City leaders attending this year's Urban Land Institute conference touted areas of their urban cores that are being transformed into creative hubs where startups and small businesses are moving in and sharing resources.
(TNS) -- Mayors from three U.S. cities gathered in Houston Wednesday to discuss the challenges and opportunities around transportation, the sharing economy, gentrification and other issues facing growing urban areas across the country.
Innovation and technology, they all agreed, are keys to improving communication and city processes.
The city of Omaha, Neb., for example, implemented a software program that has allowed its planning department to take the permitting process almost entirely online. In a panel discussion at the Urban Land Institute's spring meeting underway this week at downtown's Hilton Americas-Houston, Mayor Jean Stothert said 61 percent of permits are now handled through the system, and the time it takes to complete a plan review has been cut by more than half.
The city has also redesigned its website to make it more user friendly and interactive where citizens can receive up-to-date information on everything from weather to public safety.
Technology and social media platforms are increasingly giving city leaders more opportunities to engage with constituents who typically do not get involved in public matters, Seattle Mayor Ed Murray added.
The ULI conference is one of two annual meetings held by the national nonprofit research and education organization focused on development and land use. This is the first time in more than two decades that a national ULI conference has been held in Houston.
In a kickoff address, Richard Kinder, the philanthropist and co-founder, chairman and retiring CEO of Kinder Morgan, told attendees that Houston may be a thriving global energy capital, but it will continue to attract the most talented people only if it gives them additional reasons to want to live here.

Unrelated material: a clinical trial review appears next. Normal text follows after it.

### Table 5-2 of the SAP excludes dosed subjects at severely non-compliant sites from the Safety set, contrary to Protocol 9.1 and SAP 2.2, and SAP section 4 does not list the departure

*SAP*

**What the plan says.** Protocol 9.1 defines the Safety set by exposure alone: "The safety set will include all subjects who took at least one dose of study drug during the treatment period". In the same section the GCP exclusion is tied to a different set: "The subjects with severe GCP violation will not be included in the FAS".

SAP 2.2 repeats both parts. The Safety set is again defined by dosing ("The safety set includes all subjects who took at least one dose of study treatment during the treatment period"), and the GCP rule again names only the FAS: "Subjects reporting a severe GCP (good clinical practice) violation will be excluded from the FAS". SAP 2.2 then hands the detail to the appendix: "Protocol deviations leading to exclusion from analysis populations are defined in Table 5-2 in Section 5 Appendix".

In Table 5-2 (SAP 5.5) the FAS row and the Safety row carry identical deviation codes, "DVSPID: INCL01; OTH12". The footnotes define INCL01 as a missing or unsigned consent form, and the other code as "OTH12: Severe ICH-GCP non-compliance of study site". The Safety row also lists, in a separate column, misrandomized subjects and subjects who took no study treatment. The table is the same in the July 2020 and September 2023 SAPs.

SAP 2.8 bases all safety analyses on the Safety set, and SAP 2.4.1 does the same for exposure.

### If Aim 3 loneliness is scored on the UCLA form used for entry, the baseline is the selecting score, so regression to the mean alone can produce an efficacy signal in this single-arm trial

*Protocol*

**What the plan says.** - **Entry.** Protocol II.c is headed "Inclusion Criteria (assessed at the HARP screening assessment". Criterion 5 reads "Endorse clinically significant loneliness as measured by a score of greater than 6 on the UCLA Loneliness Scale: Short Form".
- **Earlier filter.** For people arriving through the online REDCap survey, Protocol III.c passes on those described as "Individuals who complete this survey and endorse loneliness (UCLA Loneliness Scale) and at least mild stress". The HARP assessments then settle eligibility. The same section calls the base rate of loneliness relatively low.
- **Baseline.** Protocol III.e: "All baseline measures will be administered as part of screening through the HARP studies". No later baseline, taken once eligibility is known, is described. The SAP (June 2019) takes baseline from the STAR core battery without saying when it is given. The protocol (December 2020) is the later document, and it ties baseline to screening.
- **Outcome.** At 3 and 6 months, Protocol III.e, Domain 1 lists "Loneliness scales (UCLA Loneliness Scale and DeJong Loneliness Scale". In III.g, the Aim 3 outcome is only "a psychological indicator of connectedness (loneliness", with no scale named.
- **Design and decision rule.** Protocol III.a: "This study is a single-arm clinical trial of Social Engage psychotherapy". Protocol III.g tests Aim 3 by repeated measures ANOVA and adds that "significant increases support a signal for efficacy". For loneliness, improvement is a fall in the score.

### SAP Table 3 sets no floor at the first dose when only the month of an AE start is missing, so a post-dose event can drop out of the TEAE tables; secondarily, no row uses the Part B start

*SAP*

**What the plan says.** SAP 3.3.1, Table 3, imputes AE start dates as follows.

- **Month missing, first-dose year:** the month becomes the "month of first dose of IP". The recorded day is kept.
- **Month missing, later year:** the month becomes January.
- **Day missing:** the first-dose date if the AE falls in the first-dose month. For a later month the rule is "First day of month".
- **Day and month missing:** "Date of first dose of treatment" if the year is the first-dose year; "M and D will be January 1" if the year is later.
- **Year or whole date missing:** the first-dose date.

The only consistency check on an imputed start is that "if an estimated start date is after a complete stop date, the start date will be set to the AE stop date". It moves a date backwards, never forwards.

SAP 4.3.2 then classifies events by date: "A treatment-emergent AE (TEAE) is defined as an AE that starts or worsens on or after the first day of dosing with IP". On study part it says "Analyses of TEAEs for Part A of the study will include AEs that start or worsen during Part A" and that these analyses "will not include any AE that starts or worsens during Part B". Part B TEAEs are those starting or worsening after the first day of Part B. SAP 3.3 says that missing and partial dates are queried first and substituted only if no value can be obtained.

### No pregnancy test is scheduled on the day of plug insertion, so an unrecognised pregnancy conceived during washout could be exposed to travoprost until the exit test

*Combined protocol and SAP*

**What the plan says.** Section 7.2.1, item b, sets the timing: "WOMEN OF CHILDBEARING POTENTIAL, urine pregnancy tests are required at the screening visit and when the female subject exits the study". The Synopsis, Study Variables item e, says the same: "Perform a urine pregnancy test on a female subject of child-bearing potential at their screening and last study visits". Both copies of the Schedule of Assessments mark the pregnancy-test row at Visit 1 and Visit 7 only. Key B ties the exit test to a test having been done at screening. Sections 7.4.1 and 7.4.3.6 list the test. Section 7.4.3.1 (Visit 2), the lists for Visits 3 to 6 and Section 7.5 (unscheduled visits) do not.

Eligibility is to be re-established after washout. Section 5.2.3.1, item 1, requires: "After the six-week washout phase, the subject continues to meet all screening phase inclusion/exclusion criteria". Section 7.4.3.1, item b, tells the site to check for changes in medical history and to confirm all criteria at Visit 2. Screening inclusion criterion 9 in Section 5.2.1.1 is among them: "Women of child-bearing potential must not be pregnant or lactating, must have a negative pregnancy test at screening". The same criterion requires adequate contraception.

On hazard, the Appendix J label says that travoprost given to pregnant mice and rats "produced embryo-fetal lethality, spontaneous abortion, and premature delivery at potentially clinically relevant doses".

"You're not going to attract those people in the future if all you have is a rundown city and you (only) give them good paychecks," Kinder said.
The mayors all touted areas of their urban cores that are being transformed into creative hubs where startups and small businesses are moving in and sharing resources.
In Seattle, investment is moving into an older part of the city called Pioneer Square.
"People are choosing this neighborhood with old buildings that they can do pretty creative things with," Murray said. "And it's a neighborhood they can live in."
As Seattle grows and real estate becomes more expensive, the city has been looking at ways to build more affordable housing.
That discussion, he said, includes topics like rent control to easing development restrictions.
"It will become a terrible thing if people who work in our hotels and work in our schools go home at night out of the center of the city," Murray said.
In Omaha, residents cite transportation as a major concern. The city is looking at implementing a bus rapid transit system and an urban circulator for downtown.
Ride-sharing systems like Uber and bicycle programs are also changing the way the way people get around.
Omaha has a B-cycle program, but it's still small with 150 bikes scattered throughout 31 stations.
Pittsburgh Mayor William Peduto stressed the importance of partnerships between the public and private companies or nonprofit agencies.
His city has partnered with Carnegie Mellon University to allow students to develop technologies and tools that can be used by city employees and residents to provide information and improve communication more efficiently.
©2015 the Houston Chronicle. Distributed by Tribune Content Agency, LLC.